Sunday, January 6, 2008

The College Entrance Exam of 1977

The New York Times published an interesting article today commemorating the college entrance exam of 1977 in China. Thirty years ago, the culture revolution had interrupted higher education for a decade. High school graduates were sent down to country side to receive "reeducation" from the peasants, with their lives permanently fixated in hard labor.

That had all changed in 1977, when the new leader Deng Xiaoping re-instituted the National College Entrance Exam. He did that only months after he regained power, as one of the first critical decisions he had ever made. The decision sent shock waves throughout the country and millions of families to drop everything at hand for the preparation of the exams. 5.7 million youth took the exam and only 4.7 percent of them gained admission to any colleges.

The Times article listed a few prominent names in that generation, such as Li Keqiang (李克强), who is now poised to become the next generation to lead the country.

However, the article failed to mention another group of people in that 1977 class. People such as Hu Ping (胡平), Chen Ziming (陈子明), and Wang Juntao (王军涛). They played significant roles in the subsequent Beijing Spring movement and the 1980 local election campaign in Beijing. Later, Chen Ziming and Wang Juntao was deeply involved in the 1989 student movement and was blamed as the "black hands" behind the students.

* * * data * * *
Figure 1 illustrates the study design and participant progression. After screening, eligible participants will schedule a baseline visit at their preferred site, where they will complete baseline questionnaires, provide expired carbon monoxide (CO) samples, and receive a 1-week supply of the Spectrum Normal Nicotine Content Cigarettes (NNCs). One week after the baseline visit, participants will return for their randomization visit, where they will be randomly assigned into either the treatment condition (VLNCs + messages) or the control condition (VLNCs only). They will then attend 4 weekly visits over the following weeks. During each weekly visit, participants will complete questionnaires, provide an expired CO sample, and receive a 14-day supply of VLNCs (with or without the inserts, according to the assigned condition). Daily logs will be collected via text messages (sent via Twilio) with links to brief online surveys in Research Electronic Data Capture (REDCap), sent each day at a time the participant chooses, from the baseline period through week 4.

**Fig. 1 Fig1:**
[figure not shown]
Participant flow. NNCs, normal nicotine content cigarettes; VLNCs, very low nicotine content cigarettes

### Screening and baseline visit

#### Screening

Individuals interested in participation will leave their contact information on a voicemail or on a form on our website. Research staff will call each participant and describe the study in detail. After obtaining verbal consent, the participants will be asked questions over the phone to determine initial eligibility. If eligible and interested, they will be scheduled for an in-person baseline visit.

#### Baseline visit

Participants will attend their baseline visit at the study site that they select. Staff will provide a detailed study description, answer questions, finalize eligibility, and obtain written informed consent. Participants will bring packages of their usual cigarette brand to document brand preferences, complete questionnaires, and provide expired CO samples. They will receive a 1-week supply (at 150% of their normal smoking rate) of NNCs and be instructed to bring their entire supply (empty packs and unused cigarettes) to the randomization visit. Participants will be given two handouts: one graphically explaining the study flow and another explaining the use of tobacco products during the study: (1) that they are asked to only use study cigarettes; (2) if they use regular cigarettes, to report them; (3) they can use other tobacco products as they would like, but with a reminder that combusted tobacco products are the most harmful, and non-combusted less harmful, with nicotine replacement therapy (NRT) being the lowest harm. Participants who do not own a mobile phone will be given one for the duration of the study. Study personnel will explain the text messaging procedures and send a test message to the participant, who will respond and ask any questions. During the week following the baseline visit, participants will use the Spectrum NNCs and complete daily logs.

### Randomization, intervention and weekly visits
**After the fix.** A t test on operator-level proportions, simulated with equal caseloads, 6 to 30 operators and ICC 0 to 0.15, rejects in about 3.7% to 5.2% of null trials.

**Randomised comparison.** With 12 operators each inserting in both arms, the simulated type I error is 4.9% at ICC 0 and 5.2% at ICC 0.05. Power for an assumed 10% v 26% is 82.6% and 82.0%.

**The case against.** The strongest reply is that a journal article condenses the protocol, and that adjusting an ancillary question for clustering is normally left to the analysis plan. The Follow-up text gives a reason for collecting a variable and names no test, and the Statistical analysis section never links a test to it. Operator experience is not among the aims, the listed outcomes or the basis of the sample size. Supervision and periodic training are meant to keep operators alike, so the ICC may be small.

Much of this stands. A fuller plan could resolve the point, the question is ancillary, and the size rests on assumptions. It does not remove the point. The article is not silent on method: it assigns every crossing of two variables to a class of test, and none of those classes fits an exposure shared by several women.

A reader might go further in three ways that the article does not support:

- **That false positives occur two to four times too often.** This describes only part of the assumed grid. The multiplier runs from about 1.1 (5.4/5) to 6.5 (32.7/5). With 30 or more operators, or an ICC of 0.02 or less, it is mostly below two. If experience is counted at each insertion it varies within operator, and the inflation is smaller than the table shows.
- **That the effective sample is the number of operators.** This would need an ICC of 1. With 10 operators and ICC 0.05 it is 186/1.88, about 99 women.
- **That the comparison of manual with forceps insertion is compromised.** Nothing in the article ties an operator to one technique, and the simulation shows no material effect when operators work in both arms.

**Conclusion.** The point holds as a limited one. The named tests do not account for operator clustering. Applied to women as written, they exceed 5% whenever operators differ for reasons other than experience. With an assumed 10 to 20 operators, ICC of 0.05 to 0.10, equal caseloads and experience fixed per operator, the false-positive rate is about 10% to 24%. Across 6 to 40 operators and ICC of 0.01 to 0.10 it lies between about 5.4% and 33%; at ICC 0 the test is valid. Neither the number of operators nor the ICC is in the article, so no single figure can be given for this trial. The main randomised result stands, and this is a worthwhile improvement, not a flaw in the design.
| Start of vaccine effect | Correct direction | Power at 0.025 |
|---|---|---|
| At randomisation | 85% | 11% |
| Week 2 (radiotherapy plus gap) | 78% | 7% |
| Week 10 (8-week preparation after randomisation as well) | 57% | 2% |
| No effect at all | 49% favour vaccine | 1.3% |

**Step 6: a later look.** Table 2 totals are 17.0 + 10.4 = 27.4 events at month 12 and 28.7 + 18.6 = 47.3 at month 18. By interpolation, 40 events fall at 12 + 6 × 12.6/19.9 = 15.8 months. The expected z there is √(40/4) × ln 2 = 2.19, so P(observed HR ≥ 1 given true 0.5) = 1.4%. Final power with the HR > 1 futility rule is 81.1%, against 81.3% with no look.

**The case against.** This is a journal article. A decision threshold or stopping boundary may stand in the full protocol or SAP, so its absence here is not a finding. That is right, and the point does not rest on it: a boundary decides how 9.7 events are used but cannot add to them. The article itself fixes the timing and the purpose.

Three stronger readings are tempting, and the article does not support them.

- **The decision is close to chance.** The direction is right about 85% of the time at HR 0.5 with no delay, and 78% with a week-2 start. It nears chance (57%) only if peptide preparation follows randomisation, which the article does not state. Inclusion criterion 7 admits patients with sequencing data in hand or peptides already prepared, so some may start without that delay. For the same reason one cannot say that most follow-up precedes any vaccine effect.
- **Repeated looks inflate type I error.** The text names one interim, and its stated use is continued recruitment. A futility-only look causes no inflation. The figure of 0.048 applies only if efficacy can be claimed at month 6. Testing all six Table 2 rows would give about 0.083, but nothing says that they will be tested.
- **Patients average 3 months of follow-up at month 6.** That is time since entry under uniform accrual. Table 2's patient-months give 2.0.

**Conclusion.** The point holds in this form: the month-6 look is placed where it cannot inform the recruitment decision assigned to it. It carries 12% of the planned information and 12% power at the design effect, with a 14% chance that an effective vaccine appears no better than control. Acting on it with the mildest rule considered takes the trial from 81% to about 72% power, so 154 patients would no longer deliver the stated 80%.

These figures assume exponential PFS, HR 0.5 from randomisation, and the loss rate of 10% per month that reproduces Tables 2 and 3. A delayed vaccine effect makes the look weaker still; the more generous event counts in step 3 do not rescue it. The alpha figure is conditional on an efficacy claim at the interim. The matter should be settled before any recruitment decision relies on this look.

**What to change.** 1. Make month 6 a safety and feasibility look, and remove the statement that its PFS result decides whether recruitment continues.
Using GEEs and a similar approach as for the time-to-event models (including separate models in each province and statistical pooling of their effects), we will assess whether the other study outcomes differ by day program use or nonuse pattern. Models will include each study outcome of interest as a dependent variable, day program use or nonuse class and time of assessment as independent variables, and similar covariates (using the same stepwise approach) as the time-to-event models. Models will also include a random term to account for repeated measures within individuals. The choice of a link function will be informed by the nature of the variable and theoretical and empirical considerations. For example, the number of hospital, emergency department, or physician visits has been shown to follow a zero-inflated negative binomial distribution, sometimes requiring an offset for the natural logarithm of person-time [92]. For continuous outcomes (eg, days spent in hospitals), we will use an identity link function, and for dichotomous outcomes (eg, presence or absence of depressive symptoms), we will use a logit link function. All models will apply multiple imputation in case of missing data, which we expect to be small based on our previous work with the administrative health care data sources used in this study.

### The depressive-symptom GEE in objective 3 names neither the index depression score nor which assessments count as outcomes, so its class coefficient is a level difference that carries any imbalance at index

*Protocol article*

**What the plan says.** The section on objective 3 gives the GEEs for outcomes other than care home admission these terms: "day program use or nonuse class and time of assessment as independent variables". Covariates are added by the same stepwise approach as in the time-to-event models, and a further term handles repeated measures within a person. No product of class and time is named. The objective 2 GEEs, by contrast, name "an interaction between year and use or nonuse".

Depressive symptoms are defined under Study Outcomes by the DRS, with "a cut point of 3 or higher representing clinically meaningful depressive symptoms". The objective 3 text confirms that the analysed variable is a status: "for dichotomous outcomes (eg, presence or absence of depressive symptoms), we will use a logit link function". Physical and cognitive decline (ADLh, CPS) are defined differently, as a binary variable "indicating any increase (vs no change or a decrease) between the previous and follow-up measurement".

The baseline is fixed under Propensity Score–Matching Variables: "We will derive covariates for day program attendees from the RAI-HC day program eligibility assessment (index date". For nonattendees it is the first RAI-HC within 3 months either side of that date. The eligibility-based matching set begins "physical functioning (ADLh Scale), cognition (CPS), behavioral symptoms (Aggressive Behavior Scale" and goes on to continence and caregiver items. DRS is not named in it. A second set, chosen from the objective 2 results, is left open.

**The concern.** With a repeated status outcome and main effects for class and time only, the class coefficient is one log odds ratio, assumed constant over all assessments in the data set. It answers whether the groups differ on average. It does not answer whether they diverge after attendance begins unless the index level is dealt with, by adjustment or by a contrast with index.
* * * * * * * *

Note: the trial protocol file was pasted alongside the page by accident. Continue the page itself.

One of the student leaders of the 1989 movement, Liu Gang (刘刚), also belonged to that class of 1977. He took the exam despite of his young age: he was only a junior in high school at the time. But he earned a score good enough to be admitted into the University of Science and Technology of China.

1989: The Year of Anniversaries

The fact that 1989 became the year of the biggest student demonstrations was not entirely coincidental. It was a conspicuous year for China. Several important anniversaries fell on that year:
This, coupled with some of the (relatively) smaller scale student movements in the previous years, caused a lot of excitement in various campuses. From the beginning of the year, student activists were already busy publishing their own mimeographed magazines calling for actions during the anniversary year. Privately, they gathered and talked endlessly about "doing something big".

Social discontent was also in the rise, mostly due to rampant inflation and corruption. But at this point, such mundane matters was not seriously regarded by the students and intellectuals. At least not yet.

It was Professor Fang Lizhi who made the first big noise of the year. After the student movements in late 1986, Fang Lizhi was one of the intellectuals who had been publicly expelled from the Communist Party and stripped of academic positions. For his physics background, he was assigned a staff position in the Beijing Observatories. For a couple of years, Fang was content in doing research work there and kept a public silence, until now.

Professor Fang was also keenly aware that 1989 was also the 10th anniversary of Wei JingSheng's imprisonment. An electrician and outspoken democratic activist during the Beijing Spring movement a decade earlier, Wei had been sentenced for 15 years since 1979. By 1989, Wei's case had been largely erased from the public memory.